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The good news is that the main spillway seems to be holding up as they send 100,000 cubic feet per second (a little more than an Olympic swimming pool every second) down the damaged concrete chute. This is indeed lowering the lake level about one foot every three hours, as we crowdsource calculated yesterday.
From the L.A. Times:
Officials say they’re still releasing 100,000 cubic feet per second from the paved spillway. No water is going over the emergency spillway at this point.
“It’s hard to look at a crystal ball and predict how it’s going to evolve,” said Kevin Lawson of Cal Fire.
The flow into the lake is roughly 37,000 cubic feet per second, so they’re shedding a net 60,000 or so cubic feet per second.
They’re hoping to drop 8 feet per day.
It’s unclear if they’ll hit the target of lowering the lake by 50 feet before the next rain hits. But they’re expecting a smaller level of precipitation at a cooler temperature, so it may not run into the lake as quickly, giving them more time.
“We’re going to deal with that as it comes in,” said acting state Department of Water Resources Director Bill Croyle.
You can follow the dam data here:
The lake level is down 7 feet from yesterday afternoon when water was flowing over the brim of the so-called emergency spillway.
Here’s the LA Times’ diagram of what’s dangerous about the so-called “emergency spillway:”
That’s really just a concrete wall set on a mountain ridge. Spilling water directly down the wall raised fears that the dirt and rock under the wall was eroding and the whole wall might give way, allowing the top 30(?) feet of the reservoir to head toward the San Francisco Bay. But now the lake is maybe a half dozen feet lower than the brim.
The next set of rainstorms might not arrive until Thursday, whereas yesterday the forecast was for rain to begin again on Wednesday.
The last set of storms raised the lake level about 52 feet.
As the Duke of Wellington said about the Battle of Waterloo, it’s going to be a damned close-run thing.
Evacuees haven’t been told yet when they could go home. It could be a couple of weeks. Or maybe they’ll be let home and told they have to leave again by Wednesday. I don’t know.
And, of course, there could be well be more crises as future winter and spring storms roll through and the high altitude snow pack melts.
A reader asks: “What’s the worst-case scenario?”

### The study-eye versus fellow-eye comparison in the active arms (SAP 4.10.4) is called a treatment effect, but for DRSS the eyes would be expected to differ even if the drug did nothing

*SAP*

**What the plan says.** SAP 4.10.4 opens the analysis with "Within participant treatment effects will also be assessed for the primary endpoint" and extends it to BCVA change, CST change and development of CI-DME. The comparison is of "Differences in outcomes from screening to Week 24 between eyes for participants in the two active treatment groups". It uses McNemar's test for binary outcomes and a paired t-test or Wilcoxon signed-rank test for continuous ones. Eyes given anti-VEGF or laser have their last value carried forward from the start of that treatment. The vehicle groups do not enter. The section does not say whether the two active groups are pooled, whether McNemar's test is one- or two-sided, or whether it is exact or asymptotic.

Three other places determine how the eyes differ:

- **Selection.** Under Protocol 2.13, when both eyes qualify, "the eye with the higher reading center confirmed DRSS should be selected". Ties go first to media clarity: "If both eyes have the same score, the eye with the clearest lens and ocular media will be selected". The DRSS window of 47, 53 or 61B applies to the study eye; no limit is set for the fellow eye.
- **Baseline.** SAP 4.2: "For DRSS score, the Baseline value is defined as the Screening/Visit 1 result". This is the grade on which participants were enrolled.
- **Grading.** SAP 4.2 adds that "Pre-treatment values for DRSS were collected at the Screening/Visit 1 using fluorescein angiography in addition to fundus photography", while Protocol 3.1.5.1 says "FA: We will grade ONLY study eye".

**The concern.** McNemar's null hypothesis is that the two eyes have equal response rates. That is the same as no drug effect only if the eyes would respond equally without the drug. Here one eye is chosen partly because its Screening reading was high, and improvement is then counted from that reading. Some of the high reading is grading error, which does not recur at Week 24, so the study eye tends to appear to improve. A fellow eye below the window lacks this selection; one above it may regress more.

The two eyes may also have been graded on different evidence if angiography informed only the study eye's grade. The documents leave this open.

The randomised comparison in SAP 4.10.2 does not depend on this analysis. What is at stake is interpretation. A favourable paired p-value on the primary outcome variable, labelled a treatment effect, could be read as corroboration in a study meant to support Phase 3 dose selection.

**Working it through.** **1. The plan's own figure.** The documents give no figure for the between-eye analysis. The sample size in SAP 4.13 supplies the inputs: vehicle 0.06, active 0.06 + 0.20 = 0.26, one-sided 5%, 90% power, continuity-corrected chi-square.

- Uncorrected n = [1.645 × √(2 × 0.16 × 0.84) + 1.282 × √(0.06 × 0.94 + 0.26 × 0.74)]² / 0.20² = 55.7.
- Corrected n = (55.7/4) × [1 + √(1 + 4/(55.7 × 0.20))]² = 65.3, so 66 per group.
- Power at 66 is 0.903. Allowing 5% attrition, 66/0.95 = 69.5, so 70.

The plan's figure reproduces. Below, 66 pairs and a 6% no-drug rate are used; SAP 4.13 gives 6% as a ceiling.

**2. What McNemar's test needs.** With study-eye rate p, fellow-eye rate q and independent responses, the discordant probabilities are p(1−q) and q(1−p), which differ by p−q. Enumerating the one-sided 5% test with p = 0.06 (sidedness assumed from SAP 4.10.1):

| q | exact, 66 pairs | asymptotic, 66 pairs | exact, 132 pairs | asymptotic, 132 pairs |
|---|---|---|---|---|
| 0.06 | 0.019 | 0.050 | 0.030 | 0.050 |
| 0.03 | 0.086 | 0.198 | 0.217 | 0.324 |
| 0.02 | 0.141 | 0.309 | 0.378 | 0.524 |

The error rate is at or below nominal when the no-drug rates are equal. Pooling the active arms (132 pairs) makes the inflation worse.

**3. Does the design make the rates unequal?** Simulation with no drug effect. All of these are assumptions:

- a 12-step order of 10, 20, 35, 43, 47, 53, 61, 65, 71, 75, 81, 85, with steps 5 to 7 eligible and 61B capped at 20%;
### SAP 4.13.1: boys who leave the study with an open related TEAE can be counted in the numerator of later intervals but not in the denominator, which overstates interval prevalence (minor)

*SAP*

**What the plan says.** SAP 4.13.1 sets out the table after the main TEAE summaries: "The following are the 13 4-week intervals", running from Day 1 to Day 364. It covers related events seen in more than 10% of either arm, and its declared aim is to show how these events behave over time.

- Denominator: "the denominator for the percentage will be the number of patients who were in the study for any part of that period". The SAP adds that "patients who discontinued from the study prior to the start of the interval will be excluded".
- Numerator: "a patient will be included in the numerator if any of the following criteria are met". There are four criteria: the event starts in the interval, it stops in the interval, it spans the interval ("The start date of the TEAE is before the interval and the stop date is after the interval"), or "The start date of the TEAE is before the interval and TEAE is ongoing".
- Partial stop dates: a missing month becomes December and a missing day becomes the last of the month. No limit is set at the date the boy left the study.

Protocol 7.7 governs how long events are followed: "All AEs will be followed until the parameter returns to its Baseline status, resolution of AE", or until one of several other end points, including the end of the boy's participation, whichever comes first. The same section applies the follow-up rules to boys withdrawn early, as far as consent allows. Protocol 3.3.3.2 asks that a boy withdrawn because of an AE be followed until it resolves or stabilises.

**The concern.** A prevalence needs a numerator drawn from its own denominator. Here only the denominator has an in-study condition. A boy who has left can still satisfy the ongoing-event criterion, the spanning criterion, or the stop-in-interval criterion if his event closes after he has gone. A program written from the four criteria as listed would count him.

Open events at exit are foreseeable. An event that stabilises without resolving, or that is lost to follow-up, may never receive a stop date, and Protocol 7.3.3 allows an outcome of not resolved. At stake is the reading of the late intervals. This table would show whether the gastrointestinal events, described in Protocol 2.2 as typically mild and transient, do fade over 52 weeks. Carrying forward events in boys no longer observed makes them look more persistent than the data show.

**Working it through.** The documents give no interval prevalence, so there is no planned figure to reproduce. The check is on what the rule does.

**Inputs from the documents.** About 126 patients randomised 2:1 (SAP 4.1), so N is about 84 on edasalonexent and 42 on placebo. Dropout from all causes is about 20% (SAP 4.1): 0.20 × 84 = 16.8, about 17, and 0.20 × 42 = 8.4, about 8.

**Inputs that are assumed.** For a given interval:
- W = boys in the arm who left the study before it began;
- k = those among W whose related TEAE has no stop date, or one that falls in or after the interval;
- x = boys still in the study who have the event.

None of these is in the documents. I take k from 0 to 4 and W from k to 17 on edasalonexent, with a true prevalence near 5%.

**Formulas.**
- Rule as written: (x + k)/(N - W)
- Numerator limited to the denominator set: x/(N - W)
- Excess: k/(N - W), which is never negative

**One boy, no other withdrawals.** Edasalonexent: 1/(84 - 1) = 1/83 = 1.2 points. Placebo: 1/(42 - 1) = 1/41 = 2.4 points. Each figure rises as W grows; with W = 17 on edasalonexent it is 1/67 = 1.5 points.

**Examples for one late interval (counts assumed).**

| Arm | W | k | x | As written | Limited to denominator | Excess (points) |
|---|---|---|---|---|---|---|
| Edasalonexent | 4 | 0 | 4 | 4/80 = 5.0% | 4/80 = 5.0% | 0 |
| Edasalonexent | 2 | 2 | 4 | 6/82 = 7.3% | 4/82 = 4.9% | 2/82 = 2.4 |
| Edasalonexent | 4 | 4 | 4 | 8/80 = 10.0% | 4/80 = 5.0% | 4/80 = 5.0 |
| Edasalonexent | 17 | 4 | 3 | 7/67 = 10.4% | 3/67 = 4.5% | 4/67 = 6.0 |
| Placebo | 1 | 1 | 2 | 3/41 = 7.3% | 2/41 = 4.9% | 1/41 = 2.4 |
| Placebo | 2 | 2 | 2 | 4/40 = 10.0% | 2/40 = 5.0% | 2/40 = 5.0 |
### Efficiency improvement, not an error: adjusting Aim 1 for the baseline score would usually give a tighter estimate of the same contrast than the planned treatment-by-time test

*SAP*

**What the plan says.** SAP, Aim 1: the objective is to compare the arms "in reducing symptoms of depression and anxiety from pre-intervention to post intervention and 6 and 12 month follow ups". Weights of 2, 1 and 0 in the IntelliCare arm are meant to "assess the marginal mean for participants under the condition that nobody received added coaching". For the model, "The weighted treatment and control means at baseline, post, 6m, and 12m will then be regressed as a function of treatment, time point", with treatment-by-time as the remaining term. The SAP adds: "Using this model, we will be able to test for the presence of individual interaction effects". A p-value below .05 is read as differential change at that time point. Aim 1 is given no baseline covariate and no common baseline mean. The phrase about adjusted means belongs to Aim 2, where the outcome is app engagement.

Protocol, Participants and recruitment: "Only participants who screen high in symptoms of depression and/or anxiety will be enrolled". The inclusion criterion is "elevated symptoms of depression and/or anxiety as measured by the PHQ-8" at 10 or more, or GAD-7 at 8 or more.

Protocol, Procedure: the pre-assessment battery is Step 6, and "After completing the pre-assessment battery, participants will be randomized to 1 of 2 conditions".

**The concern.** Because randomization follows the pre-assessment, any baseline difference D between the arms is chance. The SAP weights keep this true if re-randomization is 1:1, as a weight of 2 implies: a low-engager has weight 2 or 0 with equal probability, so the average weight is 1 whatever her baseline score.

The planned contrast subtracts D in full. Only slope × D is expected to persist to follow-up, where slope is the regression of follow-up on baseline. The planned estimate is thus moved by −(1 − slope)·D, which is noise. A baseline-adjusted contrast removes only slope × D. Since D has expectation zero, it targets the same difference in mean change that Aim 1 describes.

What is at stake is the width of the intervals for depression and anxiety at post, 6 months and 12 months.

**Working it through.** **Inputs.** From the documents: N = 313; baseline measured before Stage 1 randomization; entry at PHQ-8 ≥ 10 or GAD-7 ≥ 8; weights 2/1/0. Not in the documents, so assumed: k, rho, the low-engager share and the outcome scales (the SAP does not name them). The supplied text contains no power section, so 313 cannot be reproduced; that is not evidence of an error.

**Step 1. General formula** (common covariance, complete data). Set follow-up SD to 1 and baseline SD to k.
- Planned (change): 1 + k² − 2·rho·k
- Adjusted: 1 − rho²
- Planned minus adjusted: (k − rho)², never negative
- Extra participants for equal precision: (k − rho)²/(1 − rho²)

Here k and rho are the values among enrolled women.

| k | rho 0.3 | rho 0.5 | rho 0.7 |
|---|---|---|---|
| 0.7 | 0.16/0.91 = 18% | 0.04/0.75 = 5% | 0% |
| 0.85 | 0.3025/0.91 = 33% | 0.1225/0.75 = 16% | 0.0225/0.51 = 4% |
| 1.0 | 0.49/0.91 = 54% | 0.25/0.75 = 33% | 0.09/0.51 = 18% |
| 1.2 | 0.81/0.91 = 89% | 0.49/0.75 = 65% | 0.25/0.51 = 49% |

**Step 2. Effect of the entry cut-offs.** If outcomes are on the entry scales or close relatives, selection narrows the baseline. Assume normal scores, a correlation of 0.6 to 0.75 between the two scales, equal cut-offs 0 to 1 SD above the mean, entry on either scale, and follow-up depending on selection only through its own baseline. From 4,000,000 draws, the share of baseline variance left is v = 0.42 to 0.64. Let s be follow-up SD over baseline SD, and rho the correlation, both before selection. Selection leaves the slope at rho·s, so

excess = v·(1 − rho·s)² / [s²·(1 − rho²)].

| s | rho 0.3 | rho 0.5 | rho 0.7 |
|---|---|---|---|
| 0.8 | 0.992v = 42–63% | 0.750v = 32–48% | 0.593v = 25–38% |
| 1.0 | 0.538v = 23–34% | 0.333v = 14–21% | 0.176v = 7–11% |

First Case Scenario: due to water erosion, the concrete brim of the Emergency Spillway gives way in a rush and the top 30 feet of the 15,000 acre reservoir, 450,000 acre-feet, pours into the Feather River pretty much at once.
Worst Case Scenario: the hole in the concrete Primary Spillway has somehow or other been undermining the 770 foot tall dam next door in some unforeseen fashion, so the dam collapses and 3.5 million acre feet of water head down the river all at once.
They were worrying about the First Case Scenario yesterday, which is why they evacuated over 100,000 people. But it didn’t happen (yet).
The Worst Case Scenario is not supposed to happen.
Update: Here’s a picture of the eroding canyon in the so-called “emergency spillway” that threatened to undermine the concrete wall that is the brim of the reservoir. The water is on the left in the picture. Six workers are visible in yellow, which shows how huge the erosion ravine is.
It looks to me like the big danger is water spilling directly over the concrete lip onto the mountainside that it rests on and eroding the foundations. Why not quickly build some big chutes to carry water a few hundred feet down the mountainside so it doesn’t start eroding until it’s well below the foundations of the lip?
A cubic foot of water weighs something like 64 pounds, so weight would be an issue. So a ramp 100 feet long and 100 feet wide would have to carry 6.4 million pounds of water when the lake is overflowing the lip by 12 inches. That’s a lot. But it also doesn’t seem impossible.
Keep in mind that the next rain storm likely won’t be the last to hit the reservoir before the dry season starts in, roughly, May. Maybe it’s impossible to get anything in place before the rains come again later this week, but what about later this month or in March?